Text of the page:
Quantcast

After a Quiet Summer, 'Dangerous' California Wildfire Burns Equivalent of 753 Football Fields in Five Hours

Climate
A helicopter drops water on a smoldering area of the Tenaja wildfire burning Sept. 5 in the hills above Murrieta, California. Irfan Khan / Los Angeles Times / Getty Images

A fast moving wildfire burned through 753 football fields worth of Southern California in just five hours Wednesday, CNN reported.


The Tenaja Fire jumped from 25 acres when it was first reported Wednesday afternoon to 994 acres just five hours later. As of 5:30 p.m. Thursday, the blaze had spread to 1,974 acres and was 10 percent contained, The California Department of Forestry and Fire Protection (CAL FIRE) reported. The fire-fighting agency said the blaze was moving at a "dangerous rate of speed," according to TIME.

The fire broke out in La Cresta, California in Riverside County and was named for a road near where it ignited. It has since spread to other cities including Murrieta, California, a town of 104,000 people 80 miles south of Los Angeles. Since Wednesday, around 415 homes and 1,200 people had been evacuated, Riverside County Fire Department spokesperson Jody Hagemann told TIME. Others are waiting for an evacuation order.

"It's scary," Murrieta resident Bob Campini told ABC7. "We've packed up. We're waiting to see if we're going to get evacuated or not."

Schools in the Murrieta Unified School District were closed Thursday, and more area districts said they would close Friday, according to ABC7. Public health officials also warned residents to protect themselves from smoke by staying indoors as much as possible.

"Ash and smoke can be hard on anyone to breathe, but especially those with lung disease," Riverside County public health official Dr. Cameron Kaiser said in a statement reported by TIME. "Everyone worries about the flames, but smoke can impact you even if you're miles away from the fire."

More than 800 firefighters battled the flames, but they struggled due to "difficult terrain" and shifting winds, ABC7 reported.

"The winds will come out of one direction in the morning, to where the wind will be blowing out toward the ocean, and then by the afternoon, we'll get a 180 degree switch in the wind direction and the fire will tend to start burning downhill and start coming back into neighborhoods," CAL FIRE Division Chief Todd Hopkins told ABC7.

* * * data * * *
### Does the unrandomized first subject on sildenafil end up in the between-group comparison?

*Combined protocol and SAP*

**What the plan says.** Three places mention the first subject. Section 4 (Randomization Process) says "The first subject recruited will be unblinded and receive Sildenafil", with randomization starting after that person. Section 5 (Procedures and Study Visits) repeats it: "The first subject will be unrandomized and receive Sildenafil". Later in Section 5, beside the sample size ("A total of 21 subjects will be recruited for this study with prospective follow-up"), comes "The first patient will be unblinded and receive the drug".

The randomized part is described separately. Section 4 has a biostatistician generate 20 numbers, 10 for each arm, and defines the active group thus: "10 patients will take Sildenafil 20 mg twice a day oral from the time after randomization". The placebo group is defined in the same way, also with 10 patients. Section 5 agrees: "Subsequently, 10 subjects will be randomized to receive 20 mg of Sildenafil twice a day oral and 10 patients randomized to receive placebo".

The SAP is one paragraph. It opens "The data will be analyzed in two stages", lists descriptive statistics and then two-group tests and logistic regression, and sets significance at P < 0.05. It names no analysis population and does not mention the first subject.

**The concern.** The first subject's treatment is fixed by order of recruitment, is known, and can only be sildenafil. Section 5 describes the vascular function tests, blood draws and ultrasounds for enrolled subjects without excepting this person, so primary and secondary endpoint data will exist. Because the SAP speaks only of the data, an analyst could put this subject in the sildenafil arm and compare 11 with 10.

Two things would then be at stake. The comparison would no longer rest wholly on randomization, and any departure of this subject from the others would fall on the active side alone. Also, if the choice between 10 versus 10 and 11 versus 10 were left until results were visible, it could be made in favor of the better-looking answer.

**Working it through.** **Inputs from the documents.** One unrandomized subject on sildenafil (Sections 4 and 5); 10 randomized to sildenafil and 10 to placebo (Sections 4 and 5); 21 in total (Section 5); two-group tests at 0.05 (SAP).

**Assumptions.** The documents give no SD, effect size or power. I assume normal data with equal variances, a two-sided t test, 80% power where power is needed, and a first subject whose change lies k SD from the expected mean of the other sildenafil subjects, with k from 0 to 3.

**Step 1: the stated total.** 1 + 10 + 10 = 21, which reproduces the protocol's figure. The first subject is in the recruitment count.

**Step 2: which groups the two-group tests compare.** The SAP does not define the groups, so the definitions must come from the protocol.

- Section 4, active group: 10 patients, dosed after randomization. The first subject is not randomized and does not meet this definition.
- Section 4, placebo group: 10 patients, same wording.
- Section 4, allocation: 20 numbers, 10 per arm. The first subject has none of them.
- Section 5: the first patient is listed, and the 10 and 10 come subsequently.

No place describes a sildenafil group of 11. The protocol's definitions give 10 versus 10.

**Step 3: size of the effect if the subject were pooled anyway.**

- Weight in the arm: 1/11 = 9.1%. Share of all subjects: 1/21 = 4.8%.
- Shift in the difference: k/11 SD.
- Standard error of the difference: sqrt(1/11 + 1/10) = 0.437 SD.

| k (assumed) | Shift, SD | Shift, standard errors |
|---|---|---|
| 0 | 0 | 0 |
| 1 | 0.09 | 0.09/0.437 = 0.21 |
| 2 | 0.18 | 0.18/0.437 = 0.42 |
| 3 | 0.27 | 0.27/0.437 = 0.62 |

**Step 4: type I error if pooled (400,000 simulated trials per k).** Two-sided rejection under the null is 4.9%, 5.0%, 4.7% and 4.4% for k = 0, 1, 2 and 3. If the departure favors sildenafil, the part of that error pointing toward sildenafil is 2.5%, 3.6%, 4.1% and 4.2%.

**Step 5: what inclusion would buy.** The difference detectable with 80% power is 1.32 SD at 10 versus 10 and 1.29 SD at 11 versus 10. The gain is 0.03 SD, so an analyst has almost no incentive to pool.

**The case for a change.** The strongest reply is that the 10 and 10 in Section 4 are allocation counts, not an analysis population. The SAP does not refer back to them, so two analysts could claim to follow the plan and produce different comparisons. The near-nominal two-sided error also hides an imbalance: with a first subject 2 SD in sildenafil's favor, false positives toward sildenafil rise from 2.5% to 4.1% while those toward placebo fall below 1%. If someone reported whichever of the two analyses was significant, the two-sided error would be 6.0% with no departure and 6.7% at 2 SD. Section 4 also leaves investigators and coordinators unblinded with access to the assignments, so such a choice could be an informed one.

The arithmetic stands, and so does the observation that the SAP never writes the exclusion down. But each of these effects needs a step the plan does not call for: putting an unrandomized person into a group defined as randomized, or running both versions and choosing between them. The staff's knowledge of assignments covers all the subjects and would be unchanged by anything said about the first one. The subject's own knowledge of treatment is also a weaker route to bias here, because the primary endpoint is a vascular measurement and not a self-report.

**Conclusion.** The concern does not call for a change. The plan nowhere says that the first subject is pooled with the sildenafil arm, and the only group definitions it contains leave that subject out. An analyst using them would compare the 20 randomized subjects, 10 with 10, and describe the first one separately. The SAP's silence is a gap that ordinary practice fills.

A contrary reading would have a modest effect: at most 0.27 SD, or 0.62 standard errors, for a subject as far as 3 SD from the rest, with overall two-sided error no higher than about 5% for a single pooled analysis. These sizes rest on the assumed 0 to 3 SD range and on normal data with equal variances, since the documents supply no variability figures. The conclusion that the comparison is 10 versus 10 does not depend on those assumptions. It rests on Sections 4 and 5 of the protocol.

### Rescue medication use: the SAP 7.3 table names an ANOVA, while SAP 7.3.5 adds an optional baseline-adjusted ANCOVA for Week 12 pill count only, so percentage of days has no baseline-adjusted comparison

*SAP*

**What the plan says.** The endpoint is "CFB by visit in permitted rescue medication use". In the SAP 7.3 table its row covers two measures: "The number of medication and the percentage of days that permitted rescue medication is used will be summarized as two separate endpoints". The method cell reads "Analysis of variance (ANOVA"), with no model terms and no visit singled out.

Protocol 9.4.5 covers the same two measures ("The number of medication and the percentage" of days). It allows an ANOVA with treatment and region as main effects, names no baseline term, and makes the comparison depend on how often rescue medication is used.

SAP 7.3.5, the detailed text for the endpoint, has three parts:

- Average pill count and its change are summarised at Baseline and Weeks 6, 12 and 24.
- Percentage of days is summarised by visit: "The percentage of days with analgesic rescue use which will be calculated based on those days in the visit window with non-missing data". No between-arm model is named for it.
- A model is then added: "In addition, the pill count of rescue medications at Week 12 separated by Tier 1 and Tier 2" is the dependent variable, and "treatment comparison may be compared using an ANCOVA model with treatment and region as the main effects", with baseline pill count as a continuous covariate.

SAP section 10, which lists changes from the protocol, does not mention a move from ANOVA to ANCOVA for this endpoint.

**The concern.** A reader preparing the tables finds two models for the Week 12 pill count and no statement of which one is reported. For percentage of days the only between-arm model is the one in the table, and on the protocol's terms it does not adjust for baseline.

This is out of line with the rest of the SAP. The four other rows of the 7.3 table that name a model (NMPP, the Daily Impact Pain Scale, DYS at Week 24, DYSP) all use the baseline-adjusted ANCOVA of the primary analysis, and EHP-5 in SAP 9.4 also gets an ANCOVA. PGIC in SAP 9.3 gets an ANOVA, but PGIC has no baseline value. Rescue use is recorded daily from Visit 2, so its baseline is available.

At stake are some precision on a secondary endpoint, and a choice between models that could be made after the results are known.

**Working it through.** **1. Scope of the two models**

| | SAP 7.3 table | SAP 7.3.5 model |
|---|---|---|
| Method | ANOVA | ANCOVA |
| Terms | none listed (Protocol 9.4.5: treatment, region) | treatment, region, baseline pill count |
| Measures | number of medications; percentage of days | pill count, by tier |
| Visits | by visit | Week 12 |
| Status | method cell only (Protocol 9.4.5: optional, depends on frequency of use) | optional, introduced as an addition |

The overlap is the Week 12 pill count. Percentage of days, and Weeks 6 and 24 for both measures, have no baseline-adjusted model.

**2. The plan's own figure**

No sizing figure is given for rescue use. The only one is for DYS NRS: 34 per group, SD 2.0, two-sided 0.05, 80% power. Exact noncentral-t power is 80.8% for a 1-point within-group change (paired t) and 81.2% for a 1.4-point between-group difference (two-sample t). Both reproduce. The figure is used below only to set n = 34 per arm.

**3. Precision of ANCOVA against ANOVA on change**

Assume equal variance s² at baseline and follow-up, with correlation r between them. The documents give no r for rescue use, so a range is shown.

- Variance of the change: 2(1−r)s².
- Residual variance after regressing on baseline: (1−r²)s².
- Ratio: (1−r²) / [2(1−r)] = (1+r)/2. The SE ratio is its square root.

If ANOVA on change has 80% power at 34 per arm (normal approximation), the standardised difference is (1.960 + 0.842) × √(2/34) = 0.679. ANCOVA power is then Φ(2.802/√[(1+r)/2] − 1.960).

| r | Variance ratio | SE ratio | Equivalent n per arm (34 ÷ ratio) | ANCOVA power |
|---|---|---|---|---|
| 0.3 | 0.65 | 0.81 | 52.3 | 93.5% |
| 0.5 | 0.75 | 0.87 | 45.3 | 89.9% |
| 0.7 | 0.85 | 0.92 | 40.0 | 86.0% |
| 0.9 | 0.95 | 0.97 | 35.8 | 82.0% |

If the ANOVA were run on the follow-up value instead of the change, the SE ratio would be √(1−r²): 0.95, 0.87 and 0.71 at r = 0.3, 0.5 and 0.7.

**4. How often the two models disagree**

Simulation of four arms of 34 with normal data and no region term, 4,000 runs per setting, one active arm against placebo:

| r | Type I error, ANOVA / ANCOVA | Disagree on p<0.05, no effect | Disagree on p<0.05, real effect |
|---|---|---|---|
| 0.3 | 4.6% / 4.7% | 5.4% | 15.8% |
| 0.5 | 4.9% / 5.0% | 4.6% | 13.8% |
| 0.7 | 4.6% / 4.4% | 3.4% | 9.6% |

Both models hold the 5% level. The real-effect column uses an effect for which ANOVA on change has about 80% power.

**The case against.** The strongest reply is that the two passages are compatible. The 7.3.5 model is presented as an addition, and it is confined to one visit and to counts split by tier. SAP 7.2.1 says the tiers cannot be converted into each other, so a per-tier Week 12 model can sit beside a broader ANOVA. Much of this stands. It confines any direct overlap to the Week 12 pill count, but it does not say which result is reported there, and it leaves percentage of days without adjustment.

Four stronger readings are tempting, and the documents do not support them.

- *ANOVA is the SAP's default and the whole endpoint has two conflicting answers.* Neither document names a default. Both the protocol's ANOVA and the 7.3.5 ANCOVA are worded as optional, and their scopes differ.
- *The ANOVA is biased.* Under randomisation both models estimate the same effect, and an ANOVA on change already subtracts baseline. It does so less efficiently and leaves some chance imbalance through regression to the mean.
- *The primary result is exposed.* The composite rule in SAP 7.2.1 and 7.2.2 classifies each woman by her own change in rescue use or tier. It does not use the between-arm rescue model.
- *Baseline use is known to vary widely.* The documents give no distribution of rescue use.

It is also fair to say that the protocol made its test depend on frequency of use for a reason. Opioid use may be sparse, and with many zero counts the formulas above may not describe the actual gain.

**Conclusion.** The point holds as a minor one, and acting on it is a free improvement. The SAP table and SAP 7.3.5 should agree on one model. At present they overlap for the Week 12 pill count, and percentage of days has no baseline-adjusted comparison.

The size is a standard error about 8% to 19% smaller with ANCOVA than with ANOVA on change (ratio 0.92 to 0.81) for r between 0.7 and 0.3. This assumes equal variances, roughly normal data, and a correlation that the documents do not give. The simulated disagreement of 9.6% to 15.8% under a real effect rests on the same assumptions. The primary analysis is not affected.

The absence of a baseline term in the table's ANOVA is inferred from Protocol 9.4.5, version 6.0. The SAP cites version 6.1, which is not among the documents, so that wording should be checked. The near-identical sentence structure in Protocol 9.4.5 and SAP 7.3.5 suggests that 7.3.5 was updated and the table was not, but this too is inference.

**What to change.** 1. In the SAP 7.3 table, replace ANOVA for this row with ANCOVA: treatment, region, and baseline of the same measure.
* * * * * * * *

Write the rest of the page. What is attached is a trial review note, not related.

The immediate cause of the fire is unknown, but lightning strikes were observed in the area Wednesday.

The blaze comes after a relatively quiet year for California wildfires, The Los Angeles Times pointed out. Fires burned more than 1.2 million acres in 2017 and 1.8 million acres in 2018, but only 51,079 acres as of Aug. 18 this year. Experts attribute the change to cooler temperatures, late spring rains and less extreme winds in 2019. In general, the rise in California wildfires has been attributed in part to the climate crisis.

EcoWatch Daily Newsletter

An aerial view of a neighborhood destroyed by the Camp Fire on Nov. 15, 2018 in Paradise, Calif. Justin Sullivan / Getty Images

Respecting scientists has never been a priority for the Trump Administration. Now, a new investigation from The Guardian revealed that Department of the Interior political appointees sought to play up carbon emissions from California's wildfires while hiding emissions from fossil fuels as a way to encourage more logging in the national forests controlled by the Interior department.

Read More
Slowing deforestation, planting more trees, and cutting emissions of non-carbon dioxide greenhouse gases like methane could cut another 0.5 degrees C or more off global warming by 2100. South_agency / E+ / Getty Images

By Dana Nuccitelli

Killer hurricanes, devastating wildfires, melting glaciers, and sunny-day flooding in more and more coastal areas around the world have birthed a fatalistic view cleverly dubbed by Mary Annaïse Heglar of the Natural Resources Defense Council as "de-nihilism." One manifestation: An increasing number of people appear to have grown doubtful about the possibility of staving-off climate disaster. However, a new interactive tool from a climate think tank and MIT Sloan shows that humanity could still meet the goals of the Paris agreement and limit global warming.

Read More
Sponsored
A baby burrowing owl perched outside its burrow on Marco Island, Florida. LagunaticPhoto / iStock / Getty Images Plus

Burrowing owls, which make their homes in small holes in the ground, are having a rough time in Florida. That's why Marco Island on the Gulf Coast passed a resolution to pay residents $250 to start an owl burrow in their front yard, as the Marco Eagle reported.

Read More
Amazon and other tech employees participate in the Global Climate Strike on Sept. 20, 2019 in Seattle, Washington. Amazon Employees for Climate Justice continue to protest today. Karen Ducey / Getty Images

Hundreds of Amazon workers publicly criticized the company's climate policies Sunday, showing open defiance of the company following its threats earlier this month to fire workers who speak out on climate change.

Read More
Locusts swarm from ground vegetation as people approach at Lerata village, near Archers Post in Samburu county, approximately 186 miles north of Nairobi, Kenya on Jan. 22. "Ravenous swarms" of desert locusts in Ethiopia, Kenya and Somalia threaten to ravage the entire East Africa subregion, the UN warned on Jan. 20. TONY KARUMBA / AFP / Getty Images

East Africa is facing its worst locust infestation in decades, and the climate crisis is partly to blame.

Read More